Not in the collective memory of the group's members has the political climate in Washington been more receptive to federal agencies directing their intellectual and financial resources toward improving information products and services. The challenge is finding an effective management strategy that not only satisfies the majority of the customer needs, but is also realistic and achievable given the constraints and cutbacks of bureaucratic life today. The working group members balanced their enthusiasm for the opportunities new information technologies provide with caution. Many of the participants are managers and are keenly aware of the proliferation of government information sources beyond their control and ability to evaluate. The consensus was that government information providers need to know their own business first, then proceed with a plan to define their customer base and assess the information needs within the context of their own mission. Old assumptions about what is being done and how to measure success are no longer valid. Today's information manager must accept change as a given and be prepared to design systems that will evolve as user needs change. The working group identified key issues, discussed one agency's experience in developing a Customer Service Plan, defined a list of customer satisfaction and service delivery priorities, articulated its recommendations and suggested items for immediate action and further discussion to the conference as a whole.
Meeting Customer Needs and Setting Customer Service Standards
Trudi Bellardo Hahn (support to the second working group)
The working group on Meeting Customer Needs and Setting Customer Service Standards discussed implications for agencies of the National Performance Review, the NII and President Clinton's September 11, 1993, Executive Order, all of which place serving customer needs as their highest priority. In its discussions, the group distinguished agencies that have a legislative, judicial or executive mandate to disseminate information to the public from those that do not have a mandate, but who may disseminate information generated in support of their programs. Both types of agencies can identify their specific customers and their needs through input from advisory boards and public interest groups, feedback from customer inquiries, and needs assessment through surveys and focus groups.
The group acknowledged the public's general lack of trust in the government, but recognized that advances in information technology have raised expectations of the government's role in disseminating public information. Agencies' marketing and education programs also have increased demands for information, as have critical events and media events. The group's consensus was that the introduction of new dissemination tools, such as toll-free telephone numbers, electronic bulletin boards, kiosks and fax-on-demand, does not reduce the use of older tools. The new tools only raise the public's expectations for convenience, speed and accuracy, which puts additional strains on agencies that are attempting to do more with fewer resources.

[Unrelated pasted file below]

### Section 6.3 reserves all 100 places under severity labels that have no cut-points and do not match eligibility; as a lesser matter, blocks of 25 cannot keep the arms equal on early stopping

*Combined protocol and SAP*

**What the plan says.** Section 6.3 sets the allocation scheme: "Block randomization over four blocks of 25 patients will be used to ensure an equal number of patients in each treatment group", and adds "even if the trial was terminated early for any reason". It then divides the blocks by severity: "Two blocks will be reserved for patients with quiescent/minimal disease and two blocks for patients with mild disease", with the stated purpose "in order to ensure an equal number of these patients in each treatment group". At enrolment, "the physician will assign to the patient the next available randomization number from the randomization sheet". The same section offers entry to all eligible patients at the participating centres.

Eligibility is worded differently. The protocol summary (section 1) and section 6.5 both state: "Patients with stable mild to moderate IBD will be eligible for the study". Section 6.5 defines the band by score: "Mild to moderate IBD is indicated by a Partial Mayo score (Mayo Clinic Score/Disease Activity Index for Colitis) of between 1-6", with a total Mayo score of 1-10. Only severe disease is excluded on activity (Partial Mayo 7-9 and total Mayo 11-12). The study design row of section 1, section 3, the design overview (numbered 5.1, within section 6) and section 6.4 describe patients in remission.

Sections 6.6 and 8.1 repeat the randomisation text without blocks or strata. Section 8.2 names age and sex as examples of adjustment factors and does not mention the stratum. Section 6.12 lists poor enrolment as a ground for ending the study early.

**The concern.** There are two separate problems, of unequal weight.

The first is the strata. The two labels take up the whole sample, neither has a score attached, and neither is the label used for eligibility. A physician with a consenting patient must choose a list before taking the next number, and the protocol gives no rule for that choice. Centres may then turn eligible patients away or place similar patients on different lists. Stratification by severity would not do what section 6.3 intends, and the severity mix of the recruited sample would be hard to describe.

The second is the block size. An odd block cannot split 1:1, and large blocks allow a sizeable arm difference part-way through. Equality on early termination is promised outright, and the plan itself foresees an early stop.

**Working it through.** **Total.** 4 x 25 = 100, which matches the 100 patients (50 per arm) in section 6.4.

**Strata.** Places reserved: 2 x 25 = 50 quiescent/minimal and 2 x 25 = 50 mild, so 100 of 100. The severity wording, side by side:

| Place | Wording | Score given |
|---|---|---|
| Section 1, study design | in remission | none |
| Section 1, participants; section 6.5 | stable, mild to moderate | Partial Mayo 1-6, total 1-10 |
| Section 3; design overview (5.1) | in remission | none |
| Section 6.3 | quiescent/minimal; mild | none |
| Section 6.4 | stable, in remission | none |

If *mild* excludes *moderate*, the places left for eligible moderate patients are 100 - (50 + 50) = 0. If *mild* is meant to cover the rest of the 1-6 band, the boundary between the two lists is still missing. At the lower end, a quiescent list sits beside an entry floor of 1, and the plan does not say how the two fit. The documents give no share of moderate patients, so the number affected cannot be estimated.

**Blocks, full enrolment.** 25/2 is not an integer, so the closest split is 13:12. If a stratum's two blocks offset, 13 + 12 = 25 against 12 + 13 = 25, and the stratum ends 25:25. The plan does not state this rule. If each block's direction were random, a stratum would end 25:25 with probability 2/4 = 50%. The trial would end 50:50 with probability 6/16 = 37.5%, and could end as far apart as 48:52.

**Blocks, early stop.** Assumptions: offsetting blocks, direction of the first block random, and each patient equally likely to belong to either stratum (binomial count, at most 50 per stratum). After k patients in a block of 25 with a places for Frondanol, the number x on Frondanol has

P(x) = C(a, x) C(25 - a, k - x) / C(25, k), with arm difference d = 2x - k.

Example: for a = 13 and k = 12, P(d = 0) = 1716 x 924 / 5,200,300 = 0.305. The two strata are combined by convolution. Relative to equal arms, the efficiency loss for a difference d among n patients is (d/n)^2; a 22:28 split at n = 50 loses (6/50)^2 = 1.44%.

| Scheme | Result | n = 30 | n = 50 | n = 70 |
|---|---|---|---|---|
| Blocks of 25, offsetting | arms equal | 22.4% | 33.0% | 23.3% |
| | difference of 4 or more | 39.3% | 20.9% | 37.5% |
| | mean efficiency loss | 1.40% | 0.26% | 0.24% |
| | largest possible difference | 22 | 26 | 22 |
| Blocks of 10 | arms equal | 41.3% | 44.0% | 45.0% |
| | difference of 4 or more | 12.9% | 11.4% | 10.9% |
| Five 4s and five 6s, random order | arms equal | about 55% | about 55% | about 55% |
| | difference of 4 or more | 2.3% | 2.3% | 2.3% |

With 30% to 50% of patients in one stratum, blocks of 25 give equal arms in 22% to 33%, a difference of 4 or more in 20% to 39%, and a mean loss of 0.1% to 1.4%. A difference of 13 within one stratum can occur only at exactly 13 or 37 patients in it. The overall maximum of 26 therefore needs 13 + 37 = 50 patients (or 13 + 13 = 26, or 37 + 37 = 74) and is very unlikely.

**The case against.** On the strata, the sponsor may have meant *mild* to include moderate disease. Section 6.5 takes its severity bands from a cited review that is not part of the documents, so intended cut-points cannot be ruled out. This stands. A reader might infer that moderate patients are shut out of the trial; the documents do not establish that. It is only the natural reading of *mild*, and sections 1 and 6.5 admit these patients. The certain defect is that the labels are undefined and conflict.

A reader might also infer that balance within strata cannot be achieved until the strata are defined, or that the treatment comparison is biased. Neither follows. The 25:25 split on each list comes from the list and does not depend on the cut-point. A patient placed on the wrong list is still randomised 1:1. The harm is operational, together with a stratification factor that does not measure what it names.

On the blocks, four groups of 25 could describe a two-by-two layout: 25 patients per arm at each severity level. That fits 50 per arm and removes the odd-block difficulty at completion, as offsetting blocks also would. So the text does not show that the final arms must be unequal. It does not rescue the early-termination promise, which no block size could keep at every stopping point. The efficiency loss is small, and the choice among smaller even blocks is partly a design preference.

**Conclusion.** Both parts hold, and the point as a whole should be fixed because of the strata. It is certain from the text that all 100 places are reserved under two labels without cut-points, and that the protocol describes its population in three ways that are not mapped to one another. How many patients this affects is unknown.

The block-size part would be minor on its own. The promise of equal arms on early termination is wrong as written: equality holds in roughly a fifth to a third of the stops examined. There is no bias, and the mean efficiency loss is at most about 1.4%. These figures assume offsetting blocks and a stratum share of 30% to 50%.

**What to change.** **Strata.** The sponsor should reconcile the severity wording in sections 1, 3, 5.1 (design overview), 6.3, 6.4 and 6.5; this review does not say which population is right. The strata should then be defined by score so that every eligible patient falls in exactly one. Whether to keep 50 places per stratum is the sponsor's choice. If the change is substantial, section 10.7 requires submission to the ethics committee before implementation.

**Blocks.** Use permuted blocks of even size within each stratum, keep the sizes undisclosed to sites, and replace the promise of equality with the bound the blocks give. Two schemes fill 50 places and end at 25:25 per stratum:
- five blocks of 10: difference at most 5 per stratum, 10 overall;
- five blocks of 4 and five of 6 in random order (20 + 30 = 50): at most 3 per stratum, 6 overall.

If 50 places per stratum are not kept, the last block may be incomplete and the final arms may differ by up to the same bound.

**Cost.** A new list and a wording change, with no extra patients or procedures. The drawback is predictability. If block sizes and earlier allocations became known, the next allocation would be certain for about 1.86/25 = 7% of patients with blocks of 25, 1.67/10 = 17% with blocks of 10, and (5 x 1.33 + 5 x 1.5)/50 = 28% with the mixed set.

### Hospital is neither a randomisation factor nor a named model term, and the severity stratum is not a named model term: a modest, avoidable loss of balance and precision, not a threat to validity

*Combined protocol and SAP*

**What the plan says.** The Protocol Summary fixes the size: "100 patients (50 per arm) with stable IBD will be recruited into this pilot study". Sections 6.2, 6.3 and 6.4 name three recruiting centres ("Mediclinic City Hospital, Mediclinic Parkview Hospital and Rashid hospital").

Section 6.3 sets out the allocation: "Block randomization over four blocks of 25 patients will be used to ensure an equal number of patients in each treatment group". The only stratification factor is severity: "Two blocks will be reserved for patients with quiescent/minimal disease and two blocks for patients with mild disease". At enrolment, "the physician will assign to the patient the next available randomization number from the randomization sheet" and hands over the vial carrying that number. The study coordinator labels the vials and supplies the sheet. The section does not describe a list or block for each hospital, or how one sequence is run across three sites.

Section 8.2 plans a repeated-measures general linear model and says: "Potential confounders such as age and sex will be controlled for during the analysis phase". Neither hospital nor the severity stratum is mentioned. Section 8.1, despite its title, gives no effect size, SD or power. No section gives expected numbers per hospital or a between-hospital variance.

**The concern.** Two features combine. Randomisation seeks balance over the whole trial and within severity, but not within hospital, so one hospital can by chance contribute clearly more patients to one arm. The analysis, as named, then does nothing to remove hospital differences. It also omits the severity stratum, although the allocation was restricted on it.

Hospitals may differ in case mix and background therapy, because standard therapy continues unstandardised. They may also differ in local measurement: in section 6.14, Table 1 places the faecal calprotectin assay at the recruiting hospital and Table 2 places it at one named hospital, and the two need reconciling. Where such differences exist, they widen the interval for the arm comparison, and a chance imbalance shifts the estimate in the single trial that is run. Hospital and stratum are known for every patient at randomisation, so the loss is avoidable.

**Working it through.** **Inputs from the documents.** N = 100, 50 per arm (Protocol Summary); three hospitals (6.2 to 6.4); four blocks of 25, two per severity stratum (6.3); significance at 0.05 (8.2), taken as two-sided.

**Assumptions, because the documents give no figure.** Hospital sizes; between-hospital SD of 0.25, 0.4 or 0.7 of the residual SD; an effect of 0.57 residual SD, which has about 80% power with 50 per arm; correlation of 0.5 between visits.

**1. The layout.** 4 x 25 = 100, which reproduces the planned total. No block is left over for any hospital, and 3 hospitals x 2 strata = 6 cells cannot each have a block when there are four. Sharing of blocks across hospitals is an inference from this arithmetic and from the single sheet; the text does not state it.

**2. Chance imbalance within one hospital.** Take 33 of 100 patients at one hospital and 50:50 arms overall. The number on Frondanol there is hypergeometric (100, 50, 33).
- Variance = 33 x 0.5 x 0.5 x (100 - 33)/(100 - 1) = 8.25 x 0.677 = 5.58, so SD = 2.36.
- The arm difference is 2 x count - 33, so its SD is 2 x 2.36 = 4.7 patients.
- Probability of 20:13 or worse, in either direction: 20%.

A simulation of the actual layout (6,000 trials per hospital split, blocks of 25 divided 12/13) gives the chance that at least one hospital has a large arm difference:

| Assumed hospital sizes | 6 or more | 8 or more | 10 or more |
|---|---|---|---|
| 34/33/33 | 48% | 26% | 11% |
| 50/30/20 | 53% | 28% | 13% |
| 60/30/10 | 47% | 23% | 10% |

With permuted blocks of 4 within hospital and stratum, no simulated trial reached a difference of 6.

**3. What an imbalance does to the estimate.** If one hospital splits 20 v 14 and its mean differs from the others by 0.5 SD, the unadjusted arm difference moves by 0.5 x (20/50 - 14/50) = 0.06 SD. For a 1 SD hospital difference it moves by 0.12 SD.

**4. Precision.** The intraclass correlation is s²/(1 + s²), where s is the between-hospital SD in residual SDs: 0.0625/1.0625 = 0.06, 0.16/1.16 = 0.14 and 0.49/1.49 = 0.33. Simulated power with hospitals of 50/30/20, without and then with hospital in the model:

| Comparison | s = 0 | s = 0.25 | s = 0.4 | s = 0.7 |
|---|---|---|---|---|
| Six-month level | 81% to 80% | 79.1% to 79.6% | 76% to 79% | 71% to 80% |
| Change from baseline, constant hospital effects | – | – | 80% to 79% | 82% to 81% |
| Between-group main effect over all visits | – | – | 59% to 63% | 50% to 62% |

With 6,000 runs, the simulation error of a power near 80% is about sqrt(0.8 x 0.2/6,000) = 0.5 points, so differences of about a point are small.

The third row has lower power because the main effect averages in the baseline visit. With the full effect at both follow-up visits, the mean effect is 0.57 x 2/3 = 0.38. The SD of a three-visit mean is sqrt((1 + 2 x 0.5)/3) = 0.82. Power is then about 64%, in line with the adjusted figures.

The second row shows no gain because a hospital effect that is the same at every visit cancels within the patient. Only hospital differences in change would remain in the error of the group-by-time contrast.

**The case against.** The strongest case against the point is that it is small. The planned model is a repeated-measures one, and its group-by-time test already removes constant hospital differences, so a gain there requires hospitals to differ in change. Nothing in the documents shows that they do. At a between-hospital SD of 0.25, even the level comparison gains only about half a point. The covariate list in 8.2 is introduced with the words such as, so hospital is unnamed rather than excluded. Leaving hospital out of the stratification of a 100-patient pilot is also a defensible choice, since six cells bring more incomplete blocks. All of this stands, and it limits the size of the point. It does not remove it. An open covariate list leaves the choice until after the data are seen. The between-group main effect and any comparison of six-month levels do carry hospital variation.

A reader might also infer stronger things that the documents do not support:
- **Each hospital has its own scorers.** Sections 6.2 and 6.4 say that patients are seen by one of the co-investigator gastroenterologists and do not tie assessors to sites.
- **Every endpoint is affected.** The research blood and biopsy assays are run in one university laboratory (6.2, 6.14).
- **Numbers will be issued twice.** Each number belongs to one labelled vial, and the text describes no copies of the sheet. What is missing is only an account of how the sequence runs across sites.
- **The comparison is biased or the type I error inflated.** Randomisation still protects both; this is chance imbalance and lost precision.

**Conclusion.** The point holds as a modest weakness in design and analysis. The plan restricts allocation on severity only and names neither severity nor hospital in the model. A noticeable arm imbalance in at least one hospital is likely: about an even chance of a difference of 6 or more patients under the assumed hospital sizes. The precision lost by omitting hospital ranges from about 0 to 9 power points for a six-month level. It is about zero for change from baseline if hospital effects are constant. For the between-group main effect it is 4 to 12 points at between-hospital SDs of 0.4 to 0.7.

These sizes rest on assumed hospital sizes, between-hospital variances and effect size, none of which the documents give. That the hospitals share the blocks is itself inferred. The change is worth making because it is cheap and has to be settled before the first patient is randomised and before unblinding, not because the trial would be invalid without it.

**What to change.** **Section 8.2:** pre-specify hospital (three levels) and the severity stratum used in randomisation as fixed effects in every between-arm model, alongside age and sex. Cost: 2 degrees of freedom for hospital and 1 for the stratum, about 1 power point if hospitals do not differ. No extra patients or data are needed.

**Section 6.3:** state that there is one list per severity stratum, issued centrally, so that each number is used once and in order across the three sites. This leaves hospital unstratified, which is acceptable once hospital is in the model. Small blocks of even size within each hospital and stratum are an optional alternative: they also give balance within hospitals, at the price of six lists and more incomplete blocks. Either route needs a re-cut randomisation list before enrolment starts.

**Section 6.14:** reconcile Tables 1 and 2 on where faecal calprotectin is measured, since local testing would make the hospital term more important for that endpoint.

At this time, many agencies, even those that have a mandate to disseminate public information, do not have a customer service plan. The group judged many government information tools to be poorly presented and organized, culturally inappropriate, aimed at the wrong target audience, conflicting with other values of the target group and sometimes containing information that conflicts with other sources (even other government agencies). Customers also face barriers of information literacy, language and math skills, accessibility, security, privacy and costs.
The general customer service standard that emerged from the group's discussion was "We must get the right information to the right people in the right format at the right time for the right price."
Cooperation Among Various Levels of Government
One of the early speakers urged us to think "outside the box." ASIS members are notable "out-of-the-box" thinkers and planners. Interspersing the group, representing government officials at different levels, with ASIS members expanded conversation and ideas beyond local experiences. For some it was an opportunity to think more broadly.
Time was too limited to discuss the issues more than superficially and there was a strong recommendation that these discussions be continued with a view to seeking concrete solutions.
ASIS is a good leader for such information discussions.
Role of Intermediaries
What is the role of government in adding value to its data? What does value-added mean? How does an agency determine a price for a product? Does it include development and acquisition costs, or just dissemination costs? What is the agency mission? Is it changing? Who are the agency's primary user groups? These were some of the questions debated in a lively forum on the Role of Intermediaries. An intermediary was identified as the government, private (for-profit and not-for-profit) organizations, libraries and individuals who make data available to users through publishing, archiving and information services. The government, however, has a dual role: as a data user and a data provider.
Twenty-four individuals representing a wide cross-section of information interests from government agencies (both legislative and executive branches), private for-profit companies, foundations, libraries and consultants developed five recommendations:
As co-chair of the discussion topic, I was pleased to see the private sector discussing mutual concerns and issues with the federal sector in an open and candid manner. This was the first forum to my knowledge where a real respect and understanding developed for each other's point of view.
At a recent Information Industry Association meeting, several members representing large information companies indicated that they had participated in the conference, and they were pleased to have the opportunity to discuss issues with the government representatives. ASIS was cited as being instrumental, a real catalyst in this effort, and they were commended for their good work. Congratulations to ASIS and most especially the Information Policy Committee who put it all together.